Fulton Innovation Acquires Assets Of Splashpower

May 06, 2008 by Jeff Shepard

Alticor Inc. announced that one of its subsidiaries has acquired the business and assets of Splashpower Ltd., a developer of wireless power technology. Terms of the deal were not disclosed. Alticor owns Fulton Innovation, the exclusive licensor of eCoupled™ Intelligent Wireless Power technology.

Fulton states that the acquisition reinforces its position in the rapidly growing wireless power industry by expanding both the breadth and depth of Fulton’s patent portfolio, comprised of over 250 patents granted or pending worldwide.

"Today’s acquisition reaffirms Fulton’s commitment to the continued development and commercialization of wireless power," said Dave Baarman, Director of Advanced Technologies for Fulton Innovation. "By combining our own robust patent portfolio with Splashpower’s, we continue to strengthen and expand our capabilities in the development of wireless power as well as our global presence. We are extremely fortunate to have the backing and support of our parent company, Alticor."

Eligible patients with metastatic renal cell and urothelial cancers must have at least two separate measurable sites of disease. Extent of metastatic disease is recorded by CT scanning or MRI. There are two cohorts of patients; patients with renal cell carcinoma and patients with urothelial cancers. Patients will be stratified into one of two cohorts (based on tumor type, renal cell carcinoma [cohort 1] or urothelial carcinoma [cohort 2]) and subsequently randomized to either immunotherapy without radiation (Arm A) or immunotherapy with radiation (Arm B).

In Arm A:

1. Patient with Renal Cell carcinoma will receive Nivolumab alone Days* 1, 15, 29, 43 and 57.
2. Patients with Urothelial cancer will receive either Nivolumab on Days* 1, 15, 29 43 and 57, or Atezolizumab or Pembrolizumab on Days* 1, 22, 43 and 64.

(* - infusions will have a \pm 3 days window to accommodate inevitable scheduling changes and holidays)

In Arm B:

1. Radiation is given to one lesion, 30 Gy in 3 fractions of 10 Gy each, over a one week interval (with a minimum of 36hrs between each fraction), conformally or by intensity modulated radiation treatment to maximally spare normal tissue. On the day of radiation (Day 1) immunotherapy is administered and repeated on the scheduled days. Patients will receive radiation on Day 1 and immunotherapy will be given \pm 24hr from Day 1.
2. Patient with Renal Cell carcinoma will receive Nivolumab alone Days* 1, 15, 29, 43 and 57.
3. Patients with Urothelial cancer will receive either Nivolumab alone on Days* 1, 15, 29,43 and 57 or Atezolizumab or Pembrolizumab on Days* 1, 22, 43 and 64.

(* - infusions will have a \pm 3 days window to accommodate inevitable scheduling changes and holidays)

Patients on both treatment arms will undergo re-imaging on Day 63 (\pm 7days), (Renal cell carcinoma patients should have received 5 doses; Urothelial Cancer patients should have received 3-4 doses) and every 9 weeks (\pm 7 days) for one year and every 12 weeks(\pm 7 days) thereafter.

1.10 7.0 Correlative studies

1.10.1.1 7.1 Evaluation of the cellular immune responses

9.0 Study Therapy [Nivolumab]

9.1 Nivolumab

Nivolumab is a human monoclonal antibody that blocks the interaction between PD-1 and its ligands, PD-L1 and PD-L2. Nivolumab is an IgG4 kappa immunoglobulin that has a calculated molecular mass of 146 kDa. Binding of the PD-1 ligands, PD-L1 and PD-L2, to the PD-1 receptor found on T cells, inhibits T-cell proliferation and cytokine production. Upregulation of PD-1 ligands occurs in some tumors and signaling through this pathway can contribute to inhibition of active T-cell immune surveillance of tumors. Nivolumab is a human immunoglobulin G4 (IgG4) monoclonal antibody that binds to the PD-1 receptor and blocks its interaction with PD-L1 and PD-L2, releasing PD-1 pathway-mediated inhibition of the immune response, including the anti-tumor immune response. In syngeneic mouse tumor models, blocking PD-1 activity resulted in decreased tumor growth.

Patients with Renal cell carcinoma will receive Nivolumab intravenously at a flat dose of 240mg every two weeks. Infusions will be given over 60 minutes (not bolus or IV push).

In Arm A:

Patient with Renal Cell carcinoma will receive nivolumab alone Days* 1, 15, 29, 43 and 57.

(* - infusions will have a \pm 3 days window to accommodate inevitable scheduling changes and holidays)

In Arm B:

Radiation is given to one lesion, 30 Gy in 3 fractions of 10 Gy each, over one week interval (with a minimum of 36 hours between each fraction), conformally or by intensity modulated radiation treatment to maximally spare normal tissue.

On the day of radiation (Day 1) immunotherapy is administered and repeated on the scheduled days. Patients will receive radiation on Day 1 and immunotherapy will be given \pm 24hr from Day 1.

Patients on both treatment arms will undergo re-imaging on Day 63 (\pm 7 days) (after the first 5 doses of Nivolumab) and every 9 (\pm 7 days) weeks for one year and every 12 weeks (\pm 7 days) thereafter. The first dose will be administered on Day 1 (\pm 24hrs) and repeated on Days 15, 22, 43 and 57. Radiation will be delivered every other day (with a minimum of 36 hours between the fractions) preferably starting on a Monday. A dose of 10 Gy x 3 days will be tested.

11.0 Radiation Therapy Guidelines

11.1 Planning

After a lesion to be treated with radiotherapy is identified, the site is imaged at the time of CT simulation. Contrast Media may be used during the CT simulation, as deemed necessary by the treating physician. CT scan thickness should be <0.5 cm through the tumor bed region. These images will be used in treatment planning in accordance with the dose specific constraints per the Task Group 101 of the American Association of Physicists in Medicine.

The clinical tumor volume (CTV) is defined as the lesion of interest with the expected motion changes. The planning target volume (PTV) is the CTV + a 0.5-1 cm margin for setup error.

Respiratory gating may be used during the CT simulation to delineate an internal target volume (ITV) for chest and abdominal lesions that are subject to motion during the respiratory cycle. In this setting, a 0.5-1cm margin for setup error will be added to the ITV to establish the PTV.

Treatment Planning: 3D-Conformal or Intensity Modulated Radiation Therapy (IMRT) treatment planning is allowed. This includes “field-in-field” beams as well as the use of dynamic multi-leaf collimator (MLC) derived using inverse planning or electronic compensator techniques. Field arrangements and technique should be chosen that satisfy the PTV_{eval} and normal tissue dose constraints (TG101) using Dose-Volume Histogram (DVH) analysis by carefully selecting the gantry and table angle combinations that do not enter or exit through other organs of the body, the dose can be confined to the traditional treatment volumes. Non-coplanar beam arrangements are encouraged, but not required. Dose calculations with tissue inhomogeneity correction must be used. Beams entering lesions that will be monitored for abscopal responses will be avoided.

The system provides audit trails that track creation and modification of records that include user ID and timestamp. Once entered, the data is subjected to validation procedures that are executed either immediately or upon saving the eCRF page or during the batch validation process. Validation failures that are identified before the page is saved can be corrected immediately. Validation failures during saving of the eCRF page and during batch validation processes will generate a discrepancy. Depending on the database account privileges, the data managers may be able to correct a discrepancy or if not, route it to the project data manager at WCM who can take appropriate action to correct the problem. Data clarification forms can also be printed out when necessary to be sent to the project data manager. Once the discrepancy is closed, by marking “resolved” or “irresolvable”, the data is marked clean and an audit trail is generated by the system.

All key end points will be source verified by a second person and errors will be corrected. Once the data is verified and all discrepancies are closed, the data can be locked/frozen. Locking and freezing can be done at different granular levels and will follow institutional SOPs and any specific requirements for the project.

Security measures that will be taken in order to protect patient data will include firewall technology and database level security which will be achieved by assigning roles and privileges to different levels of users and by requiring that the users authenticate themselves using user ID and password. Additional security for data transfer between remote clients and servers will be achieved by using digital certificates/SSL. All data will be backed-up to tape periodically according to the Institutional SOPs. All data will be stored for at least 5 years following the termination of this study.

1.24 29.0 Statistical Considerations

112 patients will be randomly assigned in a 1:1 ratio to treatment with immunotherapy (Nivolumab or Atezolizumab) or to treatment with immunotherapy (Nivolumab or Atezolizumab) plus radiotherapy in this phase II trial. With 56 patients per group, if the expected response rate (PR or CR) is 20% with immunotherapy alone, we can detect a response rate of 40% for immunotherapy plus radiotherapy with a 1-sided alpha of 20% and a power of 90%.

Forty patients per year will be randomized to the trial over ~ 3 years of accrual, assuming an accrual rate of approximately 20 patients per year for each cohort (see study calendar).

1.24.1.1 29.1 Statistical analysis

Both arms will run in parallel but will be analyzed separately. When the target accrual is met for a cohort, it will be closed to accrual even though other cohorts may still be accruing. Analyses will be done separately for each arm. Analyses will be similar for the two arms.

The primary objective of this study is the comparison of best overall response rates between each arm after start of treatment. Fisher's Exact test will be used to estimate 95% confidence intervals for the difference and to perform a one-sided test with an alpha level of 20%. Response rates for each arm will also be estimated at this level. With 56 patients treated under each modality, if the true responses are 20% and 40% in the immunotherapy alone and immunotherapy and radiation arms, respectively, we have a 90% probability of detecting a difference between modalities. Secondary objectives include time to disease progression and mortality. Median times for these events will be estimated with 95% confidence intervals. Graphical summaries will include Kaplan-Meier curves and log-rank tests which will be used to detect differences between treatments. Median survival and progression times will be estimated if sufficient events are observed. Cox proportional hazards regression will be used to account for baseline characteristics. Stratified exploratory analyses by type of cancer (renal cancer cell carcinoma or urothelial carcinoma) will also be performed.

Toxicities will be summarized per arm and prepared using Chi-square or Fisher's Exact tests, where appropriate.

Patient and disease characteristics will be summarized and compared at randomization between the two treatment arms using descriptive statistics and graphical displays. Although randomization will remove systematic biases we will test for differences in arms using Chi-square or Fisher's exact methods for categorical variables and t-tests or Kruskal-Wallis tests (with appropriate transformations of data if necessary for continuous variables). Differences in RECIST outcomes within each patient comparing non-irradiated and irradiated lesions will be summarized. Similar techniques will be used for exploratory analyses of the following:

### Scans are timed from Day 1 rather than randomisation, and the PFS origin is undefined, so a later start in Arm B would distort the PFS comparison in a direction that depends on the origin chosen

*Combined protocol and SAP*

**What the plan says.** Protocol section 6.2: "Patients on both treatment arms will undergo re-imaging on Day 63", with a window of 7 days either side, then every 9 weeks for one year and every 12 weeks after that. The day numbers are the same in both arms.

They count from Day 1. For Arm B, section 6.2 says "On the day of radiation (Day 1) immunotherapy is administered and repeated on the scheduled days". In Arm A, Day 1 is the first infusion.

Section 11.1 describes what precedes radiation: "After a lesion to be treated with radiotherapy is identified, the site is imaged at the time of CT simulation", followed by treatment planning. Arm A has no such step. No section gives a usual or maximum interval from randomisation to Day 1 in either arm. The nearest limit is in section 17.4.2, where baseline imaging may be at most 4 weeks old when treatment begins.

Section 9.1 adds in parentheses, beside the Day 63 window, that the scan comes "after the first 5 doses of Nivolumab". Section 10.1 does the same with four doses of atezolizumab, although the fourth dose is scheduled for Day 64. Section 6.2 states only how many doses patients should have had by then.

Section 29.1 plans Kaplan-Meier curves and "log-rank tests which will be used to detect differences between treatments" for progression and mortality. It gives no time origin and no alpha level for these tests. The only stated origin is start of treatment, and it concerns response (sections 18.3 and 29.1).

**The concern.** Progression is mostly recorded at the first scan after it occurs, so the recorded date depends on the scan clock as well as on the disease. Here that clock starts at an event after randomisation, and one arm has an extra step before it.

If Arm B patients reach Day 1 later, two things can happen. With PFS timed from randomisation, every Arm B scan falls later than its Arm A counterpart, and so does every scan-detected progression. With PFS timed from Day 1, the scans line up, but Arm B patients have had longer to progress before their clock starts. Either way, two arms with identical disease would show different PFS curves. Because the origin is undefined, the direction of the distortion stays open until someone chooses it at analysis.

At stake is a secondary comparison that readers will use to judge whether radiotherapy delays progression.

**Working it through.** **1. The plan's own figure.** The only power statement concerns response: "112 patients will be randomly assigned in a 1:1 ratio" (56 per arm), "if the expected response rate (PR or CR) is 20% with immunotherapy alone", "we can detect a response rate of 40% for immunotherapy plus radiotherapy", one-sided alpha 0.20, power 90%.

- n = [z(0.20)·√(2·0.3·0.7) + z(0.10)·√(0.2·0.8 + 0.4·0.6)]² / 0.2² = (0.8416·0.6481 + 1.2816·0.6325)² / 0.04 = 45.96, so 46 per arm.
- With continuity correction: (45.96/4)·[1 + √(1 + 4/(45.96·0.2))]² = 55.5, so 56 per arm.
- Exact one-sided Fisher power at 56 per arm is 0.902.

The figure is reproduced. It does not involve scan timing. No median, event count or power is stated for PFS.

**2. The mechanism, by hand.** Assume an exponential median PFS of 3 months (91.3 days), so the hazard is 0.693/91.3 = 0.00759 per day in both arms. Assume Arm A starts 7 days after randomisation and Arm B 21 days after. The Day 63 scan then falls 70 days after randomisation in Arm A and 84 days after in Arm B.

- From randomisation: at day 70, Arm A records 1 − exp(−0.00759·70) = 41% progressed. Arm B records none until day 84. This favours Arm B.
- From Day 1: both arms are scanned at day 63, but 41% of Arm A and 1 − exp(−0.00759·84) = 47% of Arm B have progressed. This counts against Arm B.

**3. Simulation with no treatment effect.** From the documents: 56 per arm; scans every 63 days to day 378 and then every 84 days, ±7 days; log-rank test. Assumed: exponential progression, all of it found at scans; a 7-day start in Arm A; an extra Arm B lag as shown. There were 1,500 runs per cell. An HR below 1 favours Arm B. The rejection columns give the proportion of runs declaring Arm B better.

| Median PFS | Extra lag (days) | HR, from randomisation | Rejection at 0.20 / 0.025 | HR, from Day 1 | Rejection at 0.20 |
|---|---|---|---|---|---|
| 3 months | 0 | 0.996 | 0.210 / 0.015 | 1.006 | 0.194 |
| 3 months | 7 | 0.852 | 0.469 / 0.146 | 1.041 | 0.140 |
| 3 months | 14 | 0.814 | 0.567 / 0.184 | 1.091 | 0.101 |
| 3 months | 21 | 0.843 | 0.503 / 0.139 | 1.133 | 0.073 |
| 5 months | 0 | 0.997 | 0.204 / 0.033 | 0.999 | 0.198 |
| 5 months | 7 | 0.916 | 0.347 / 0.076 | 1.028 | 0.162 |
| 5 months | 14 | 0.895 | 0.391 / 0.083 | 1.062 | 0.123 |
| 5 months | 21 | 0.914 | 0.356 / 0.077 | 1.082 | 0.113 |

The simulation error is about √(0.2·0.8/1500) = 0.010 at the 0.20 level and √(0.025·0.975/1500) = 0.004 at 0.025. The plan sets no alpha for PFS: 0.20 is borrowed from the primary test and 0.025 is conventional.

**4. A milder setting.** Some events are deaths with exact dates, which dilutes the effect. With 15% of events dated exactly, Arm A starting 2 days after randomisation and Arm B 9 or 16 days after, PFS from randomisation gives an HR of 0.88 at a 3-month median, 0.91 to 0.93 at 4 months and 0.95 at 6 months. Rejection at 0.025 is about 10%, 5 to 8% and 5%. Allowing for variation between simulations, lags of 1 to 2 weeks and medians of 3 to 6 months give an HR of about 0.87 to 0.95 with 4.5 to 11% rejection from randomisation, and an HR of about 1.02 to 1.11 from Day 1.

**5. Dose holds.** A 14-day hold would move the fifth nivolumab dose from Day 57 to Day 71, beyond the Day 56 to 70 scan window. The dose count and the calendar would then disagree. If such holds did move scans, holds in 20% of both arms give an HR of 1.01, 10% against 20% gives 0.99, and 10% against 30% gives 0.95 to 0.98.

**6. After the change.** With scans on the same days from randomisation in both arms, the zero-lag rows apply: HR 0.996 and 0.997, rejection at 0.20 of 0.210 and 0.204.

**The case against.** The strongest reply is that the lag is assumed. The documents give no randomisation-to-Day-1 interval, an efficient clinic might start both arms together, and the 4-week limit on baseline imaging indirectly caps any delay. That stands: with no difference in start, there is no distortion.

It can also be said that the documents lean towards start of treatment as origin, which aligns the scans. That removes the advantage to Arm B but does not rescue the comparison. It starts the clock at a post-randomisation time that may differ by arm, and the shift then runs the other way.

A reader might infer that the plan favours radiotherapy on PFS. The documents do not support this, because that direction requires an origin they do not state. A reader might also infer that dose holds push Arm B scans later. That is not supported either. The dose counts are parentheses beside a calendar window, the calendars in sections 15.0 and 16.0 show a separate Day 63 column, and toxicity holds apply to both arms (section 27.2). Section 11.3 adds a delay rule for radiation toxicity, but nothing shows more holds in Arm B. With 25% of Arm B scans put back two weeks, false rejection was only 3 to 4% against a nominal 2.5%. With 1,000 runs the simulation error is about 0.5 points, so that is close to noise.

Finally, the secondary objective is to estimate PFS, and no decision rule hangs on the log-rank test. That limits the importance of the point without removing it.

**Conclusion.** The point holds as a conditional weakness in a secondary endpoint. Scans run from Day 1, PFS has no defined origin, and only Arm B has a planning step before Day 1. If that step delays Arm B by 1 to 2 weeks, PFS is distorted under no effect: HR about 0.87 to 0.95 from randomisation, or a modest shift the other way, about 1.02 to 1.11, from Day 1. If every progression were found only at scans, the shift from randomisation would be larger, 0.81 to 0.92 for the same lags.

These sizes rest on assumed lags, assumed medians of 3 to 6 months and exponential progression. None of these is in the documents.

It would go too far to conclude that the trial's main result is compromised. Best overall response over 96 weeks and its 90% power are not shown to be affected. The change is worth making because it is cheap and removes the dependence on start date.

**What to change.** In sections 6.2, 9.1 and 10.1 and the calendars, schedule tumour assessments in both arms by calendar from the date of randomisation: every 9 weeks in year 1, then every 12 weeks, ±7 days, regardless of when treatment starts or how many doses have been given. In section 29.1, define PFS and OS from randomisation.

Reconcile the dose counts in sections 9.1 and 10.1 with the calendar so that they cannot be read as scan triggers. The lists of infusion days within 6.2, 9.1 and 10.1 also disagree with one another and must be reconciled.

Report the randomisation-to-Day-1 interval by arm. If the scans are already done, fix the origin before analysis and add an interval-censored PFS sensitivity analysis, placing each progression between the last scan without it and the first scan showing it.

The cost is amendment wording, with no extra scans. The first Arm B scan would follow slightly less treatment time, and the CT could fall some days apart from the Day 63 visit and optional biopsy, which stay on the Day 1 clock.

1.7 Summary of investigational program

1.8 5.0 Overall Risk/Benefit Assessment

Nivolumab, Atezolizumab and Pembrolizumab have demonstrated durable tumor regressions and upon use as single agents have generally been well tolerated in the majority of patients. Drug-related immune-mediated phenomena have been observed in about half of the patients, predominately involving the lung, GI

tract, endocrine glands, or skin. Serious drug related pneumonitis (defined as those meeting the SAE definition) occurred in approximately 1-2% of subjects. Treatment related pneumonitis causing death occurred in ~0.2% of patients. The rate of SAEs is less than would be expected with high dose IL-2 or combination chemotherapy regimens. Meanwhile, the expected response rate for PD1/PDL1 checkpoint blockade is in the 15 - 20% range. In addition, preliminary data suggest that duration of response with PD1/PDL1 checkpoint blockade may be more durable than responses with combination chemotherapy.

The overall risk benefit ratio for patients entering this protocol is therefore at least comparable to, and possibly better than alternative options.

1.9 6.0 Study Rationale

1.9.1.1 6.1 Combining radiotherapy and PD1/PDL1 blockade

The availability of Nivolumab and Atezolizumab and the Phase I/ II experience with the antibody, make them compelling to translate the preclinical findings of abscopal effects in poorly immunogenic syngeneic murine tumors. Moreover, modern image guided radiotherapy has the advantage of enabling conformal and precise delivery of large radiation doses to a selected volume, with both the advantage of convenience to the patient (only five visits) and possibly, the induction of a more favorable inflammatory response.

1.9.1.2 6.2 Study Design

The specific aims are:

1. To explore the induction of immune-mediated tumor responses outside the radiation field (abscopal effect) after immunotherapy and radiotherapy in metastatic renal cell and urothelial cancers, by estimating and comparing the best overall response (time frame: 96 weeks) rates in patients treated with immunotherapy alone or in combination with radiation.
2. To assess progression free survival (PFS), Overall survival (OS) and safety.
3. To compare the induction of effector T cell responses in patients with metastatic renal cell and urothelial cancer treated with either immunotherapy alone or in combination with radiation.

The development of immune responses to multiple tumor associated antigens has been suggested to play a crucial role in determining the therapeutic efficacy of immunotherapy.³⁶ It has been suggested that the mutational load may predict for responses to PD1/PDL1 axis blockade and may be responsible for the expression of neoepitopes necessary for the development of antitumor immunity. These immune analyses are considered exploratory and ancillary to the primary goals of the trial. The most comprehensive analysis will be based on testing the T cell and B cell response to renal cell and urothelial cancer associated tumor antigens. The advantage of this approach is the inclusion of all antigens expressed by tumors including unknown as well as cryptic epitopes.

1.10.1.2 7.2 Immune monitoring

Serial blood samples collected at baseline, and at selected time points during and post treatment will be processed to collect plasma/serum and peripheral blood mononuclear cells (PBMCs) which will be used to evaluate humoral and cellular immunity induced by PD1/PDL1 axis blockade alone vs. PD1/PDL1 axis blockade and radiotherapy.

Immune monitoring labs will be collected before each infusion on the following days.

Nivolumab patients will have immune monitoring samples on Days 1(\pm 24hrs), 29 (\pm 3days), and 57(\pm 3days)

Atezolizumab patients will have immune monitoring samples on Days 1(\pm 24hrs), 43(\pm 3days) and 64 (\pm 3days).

The assets of Splashpower were acquired out of the Administration process. The accountancy and business advisory firm Baker Tilly was appointed Joint Administrators for Splashpower on March 26, 2008.

Splashpower has been developing technology for wireless charging of portable devices such as mobile phones, personal digital assistants, mp3 players and cameras. The system works through electromagnetic induction, adding a free positioning induction loop (at the "SplashPad") to the conventional fix induction loop at the wallplug (used to shift between ac and dc currents). According to Splashpower, rechargeable devices equipped with a small SplashModule are placed upon a mousepad-sized SplashPad and have their batteries recharged at a normal rate.

Fulton states that its eCoupled technology includes an inductively coupled power circuit that dynamically seeks resonance, allowing the primary supply circuit to adapt its operation to match the needs of the devices it supplies. It does so by communicating with each device individually in real time, which allows the technology to determine not only power needs, but also factors such as the age of a battery or device and its charging lifecycles, in order to supply the optimal amount of power to keep a device at peak efficiency.